A Mutex is a flag that can be held by at most one goroutine at at time. Its name is derived from mutually exclusive, which indicates its purpose. The raison d’etre of a Mutex is synchronization, by preventing that no other goroutine can perform an operation over the resources that are being mutexed.

It fulfills the Locker interface, thus it defines Lock and Unlock.

It's important to note that a lock doesn't belong to a particular goroutine. Thus, it's allowed for a goroutine to lock the Mutex and another to Unlock it. Therefore, it's still important how the different goroutines interact with the resource in order both to avoid deadlocks but also to avoid accessing to a resource when it's not locked.


This is how Lock is implemented. But the real meat lies in lockSlow, which we won't cover here. I'm mostly copying the definition just to see how the pieces are put together. The complete implementation is quite complicated, and it involves assembly code in the very end.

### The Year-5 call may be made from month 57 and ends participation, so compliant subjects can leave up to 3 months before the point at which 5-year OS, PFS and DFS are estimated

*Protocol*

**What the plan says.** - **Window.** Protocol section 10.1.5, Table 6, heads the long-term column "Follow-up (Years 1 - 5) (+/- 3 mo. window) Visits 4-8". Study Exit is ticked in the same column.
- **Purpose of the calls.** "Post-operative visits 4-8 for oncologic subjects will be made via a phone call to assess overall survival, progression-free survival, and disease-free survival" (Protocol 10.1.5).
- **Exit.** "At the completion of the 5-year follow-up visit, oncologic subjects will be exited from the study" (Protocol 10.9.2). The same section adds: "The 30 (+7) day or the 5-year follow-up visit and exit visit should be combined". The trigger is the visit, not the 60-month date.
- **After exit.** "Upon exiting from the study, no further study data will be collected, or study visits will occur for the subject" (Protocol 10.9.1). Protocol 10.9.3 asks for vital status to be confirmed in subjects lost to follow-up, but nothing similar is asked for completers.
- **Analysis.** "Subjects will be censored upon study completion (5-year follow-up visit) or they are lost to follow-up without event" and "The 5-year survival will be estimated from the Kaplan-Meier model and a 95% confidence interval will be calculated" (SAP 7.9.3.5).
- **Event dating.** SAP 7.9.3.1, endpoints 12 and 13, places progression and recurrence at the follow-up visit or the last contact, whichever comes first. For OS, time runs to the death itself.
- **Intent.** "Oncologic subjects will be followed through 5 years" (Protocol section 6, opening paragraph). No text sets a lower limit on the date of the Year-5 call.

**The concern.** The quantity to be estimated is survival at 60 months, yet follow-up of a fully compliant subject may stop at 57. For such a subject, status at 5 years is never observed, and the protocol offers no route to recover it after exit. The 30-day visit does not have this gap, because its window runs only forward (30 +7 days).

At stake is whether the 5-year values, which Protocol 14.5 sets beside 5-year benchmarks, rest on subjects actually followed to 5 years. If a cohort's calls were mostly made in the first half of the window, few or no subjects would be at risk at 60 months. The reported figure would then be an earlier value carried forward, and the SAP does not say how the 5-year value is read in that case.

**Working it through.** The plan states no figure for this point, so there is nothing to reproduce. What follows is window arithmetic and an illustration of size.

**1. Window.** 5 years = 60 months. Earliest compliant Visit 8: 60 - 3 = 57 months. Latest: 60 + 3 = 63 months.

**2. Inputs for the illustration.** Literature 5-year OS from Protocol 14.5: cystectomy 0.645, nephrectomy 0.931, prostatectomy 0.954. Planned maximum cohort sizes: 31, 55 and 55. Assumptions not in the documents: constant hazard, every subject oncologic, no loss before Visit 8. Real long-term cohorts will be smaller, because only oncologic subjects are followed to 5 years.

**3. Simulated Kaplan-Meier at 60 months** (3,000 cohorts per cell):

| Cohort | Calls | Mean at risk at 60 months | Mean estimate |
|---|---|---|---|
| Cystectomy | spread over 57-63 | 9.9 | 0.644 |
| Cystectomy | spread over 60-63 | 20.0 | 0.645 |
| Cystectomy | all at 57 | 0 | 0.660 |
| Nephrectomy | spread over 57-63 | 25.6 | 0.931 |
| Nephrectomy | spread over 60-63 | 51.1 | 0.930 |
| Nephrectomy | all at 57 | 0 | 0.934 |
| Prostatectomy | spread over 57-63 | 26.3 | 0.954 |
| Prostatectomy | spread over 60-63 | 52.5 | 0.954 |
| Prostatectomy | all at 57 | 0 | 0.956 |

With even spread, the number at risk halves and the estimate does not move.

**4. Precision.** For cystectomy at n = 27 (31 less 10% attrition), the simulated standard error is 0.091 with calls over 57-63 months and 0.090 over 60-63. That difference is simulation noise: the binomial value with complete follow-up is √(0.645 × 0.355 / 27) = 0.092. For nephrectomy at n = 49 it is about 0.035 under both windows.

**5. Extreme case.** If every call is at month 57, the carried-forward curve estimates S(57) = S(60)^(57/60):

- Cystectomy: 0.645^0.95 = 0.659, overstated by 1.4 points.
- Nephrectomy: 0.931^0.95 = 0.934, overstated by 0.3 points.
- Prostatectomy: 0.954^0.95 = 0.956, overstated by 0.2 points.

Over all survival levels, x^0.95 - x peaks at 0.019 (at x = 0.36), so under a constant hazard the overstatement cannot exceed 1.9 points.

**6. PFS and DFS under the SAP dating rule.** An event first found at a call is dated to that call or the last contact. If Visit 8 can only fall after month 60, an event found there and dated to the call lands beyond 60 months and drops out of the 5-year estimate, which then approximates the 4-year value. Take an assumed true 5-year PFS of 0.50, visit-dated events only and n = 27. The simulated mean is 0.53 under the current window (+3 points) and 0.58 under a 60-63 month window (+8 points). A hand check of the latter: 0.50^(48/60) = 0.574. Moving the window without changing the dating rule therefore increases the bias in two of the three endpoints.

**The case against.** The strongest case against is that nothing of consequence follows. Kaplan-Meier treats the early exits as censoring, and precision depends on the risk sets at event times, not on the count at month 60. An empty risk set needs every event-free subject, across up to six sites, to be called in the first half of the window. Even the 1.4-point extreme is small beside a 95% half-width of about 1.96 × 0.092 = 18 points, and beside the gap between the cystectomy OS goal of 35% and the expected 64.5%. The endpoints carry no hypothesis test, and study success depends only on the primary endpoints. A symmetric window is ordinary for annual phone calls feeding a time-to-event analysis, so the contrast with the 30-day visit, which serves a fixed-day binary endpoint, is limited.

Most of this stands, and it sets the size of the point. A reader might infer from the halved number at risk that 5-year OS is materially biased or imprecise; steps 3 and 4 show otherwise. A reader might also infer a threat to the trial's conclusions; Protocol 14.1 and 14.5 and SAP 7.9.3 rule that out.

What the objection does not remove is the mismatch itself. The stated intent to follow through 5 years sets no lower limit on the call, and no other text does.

func (m *Mutex) Lock() {
	// Fast path: grab unlocked mutex.
	if atomic.CompareAndSwapInt32(&m.state, 0, mutexLocked) {
		if race.Enabled {

If the Mutex is already locked, then the goroutine that calls Lock will block until the Mutex gets released, and can be locked by it.


This method is responsible for unlocking the Mutex. It can be called from any goroutine, and it's not necessary that is the one that locked it. However, if it's unlocked, it cannot be unlocked right away. Otherwise, it panics. The implementation of this behavior is as follows:

const (
    mutexLocked = 1 << iota // mutex is locked

func (m *Mutex) unlockSlow(new int32) {
	if (new+mutexLocked)&mutexLocked == 0 {
		throw("sync: unlock of unlocked mutex")